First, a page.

Local News

Randolph County Deputy Killed, Another Injured In Shooting

Posted April 28, 2003

— A shooting in the Grays Chapel area of Randolph County has killed a sheriff's deputy and sent another to the hospital with a wound in his arm.

The incident happened around 2:30 Sunday afternoon at a home in the 3000 block of Oak Hollow Trail. Residents in the community northeast of Asheboro said they were shocked that such an incident took place in what they called a very peaceful neighborhood.

According to the Randolph County Sheriff's Office, the deputies were responding to a domestic dispute when the shooting started.

The deputy who was killed with his own gun has been identified as 41-year-old Toney Summey. The other deputy, who was airlifted to UNC Hospitals in Chapel Hill, was identified as 24-year-old Nathan Hollingsworth.

The alleged shooter, Alexander Polke, has been charged with murder. Randolph County authorities said he has a long criminal history, spanning several states.

Polke -- who shot the deputies after taking Summey's gun during a struggle -- is being held in the Chatham County Jail without bond. His arraignment is scheduled for Monday.

"I don't want him in my jail," said Randolph County sheriff Litchard Hurley, who said he thought it was best for Polke's safety to be away from emotional Randolph County deputies.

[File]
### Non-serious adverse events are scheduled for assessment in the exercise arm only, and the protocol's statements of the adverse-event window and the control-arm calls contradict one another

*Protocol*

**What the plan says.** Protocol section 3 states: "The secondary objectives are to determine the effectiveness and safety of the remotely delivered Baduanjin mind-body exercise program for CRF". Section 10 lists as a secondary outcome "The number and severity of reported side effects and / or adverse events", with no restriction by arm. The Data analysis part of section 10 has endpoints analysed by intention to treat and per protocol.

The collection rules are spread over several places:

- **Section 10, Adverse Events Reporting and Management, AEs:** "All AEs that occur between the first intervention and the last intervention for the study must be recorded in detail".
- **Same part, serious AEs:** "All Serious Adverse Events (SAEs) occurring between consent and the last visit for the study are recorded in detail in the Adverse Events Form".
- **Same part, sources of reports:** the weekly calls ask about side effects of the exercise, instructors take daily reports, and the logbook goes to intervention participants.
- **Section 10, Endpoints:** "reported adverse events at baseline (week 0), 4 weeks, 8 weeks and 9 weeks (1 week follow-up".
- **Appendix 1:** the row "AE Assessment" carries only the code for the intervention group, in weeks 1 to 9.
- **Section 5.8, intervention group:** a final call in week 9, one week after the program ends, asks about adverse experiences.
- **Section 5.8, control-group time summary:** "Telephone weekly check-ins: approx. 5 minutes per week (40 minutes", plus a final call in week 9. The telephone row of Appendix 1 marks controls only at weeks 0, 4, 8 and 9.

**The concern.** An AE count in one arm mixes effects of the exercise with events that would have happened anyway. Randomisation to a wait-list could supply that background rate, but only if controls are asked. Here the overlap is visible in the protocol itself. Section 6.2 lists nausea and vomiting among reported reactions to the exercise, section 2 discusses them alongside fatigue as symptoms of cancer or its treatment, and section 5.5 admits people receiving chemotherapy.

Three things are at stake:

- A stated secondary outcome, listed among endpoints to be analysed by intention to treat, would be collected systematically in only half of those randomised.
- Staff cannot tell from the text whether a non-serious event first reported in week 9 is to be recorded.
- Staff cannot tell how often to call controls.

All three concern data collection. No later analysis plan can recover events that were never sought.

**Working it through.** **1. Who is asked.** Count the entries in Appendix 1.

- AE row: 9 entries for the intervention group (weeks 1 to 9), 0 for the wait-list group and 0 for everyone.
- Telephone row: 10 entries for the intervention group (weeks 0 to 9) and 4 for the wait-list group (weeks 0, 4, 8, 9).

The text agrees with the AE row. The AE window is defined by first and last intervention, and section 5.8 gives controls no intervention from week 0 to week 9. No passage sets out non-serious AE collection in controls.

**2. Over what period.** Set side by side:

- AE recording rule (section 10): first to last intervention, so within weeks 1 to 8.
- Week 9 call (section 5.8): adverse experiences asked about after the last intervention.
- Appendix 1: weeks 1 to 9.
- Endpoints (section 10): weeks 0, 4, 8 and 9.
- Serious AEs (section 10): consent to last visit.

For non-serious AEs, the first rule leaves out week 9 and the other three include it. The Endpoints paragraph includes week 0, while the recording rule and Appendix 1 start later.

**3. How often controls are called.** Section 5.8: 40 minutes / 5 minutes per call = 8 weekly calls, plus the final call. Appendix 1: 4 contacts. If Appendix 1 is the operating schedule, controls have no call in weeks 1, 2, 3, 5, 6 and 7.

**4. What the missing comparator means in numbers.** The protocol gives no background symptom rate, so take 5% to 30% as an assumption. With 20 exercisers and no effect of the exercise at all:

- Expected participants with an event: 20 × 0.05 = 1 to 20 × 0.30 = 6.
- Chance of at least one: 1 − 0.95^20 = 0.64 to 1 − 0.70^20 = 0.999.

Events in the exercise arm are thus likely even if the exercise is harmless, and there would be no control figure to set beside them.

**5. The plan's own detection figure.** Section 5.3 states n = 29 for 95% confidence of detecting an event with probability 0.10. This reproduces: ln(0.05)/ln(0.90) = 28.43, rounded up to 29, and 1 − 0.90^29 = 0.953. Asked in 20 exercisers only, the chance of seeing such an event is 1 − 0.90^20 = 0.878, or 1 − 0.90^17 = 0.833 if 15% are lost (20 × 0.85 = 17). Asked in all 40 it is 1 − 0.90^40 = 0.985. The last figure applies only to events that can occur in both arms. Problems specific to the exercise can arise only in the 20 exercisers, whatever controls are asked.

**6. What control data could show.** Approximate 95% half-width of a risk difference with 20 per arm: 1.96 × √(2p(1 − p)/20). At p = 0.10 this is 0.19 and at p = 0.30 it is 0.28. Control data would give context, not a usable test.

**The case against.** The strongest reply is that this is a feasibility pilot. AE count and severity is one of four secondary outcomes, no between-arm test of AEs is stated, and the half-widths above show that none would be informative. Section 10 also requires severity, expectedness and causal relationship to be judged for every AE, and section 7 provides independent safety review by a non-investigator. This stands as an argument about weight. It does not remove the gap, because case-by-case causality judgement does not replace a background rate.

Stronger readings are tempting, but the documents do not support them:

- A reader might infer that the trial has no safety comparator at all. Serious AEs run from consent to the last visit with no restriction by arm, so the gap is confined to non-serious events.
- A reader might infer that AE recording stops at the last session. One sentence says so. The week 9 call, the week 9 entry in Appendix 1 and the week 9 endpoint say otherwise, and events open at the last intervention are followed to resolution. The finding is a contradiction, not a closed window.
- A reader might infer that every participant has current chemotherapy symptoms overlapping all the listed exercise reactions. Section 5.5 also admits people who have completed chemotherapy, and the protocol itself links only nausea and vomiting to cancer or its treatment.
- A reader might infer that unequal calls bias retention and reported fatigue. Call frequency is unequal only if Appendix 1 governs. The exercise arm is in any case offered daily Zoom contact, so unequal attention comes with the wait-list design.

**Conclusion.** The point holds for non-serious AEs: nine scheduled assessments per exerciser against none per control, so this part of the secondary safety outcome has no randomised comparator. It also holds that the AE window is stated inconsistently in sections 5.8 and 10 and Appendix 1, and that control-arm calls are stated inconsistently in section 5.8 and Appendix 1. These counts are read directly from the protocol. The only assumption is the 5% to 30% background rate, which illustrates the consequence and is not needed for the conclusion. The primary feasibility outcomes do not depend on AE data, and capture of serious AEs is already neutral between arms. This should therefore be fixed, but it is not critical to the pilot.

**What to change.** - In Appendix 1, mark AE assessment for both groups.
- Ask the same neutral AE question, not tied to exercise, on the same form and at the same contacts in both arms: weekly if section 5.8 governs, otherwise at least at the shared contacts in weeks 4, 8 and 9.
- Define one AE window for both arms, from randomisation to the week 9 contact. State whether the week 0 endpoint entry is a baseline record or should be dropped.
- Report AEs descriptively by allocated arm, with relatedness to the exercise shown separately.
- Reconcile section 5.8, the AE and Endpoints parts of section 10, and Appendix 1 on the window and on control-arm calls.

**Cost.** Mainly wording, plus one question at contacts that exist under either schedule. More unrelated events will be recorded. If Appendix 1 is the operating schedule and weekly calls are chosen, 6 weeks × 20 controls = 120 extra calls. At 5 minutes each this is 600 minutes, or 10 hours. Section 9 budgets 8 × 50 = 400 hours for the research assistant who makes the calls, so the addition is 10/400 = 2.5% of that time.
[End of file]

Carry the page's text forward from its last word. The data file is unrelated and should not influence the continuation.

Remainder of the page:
Summey and Hollingsworth had gone to Polke's home to serve him with warrants for assault on a female, communicating threats and other misdemeanors.

Authorities said Polke's wife, Tamara, called police Saturday night following a domestic dispute with her husband. She was taken to the Family Crisis Center, where she spent the night and took out warrants against her husband.

Lt. Johnny Hussey, another Randolph County deputy, met Summey and Hollingsworth at a convenience store on Sunday to decide how to serve the warrants, Hurley said. Hussey went on another call; Summey and Hollingsworth went with Tamara Polke to her home, the woman following the deputies in her car.

When the deputies knocked on the door of the residence, Alexander Polke did not answer. Tamara Polke handed over her key, and the deputies attempted to go into the house. A struggle started on the front porch. Alexander Polke, who had been sprayed with pepper spray, managed to get Summey's weapon and shot the deputies.

Hollingsworth, who returned fire, ran back to his patrol car and called for help. Hussey, who was nearby, was the first officer on the scene. He got his shotgun and persuaded Polke to surrender.

The unemployed Polke had been arrested several times in Georgia, Wyoming, California and North Carolina on a variety of charges -- including aggravated sodomy, kidnapping and theft -- dating back to 1984.

Hurley said if Polke had allowed himself to be taken to jail, he would have spent about 48 hours behind bars.

Summey, who joined the sheriff's office in July 1999, leaves behind a wife and two children.

Deputies placed strips of black tape across their badges Sunday night in honor of Summey. He is the first Randolph County sheriff's deputy killed in the line of duty since 1977, when Steven R. Graves died in a car wreck during a chase.

"It's tough when you hear about another officer being killed because officers are so close," Hurley said. "When it's one of your own, it's worse than you can imagine."

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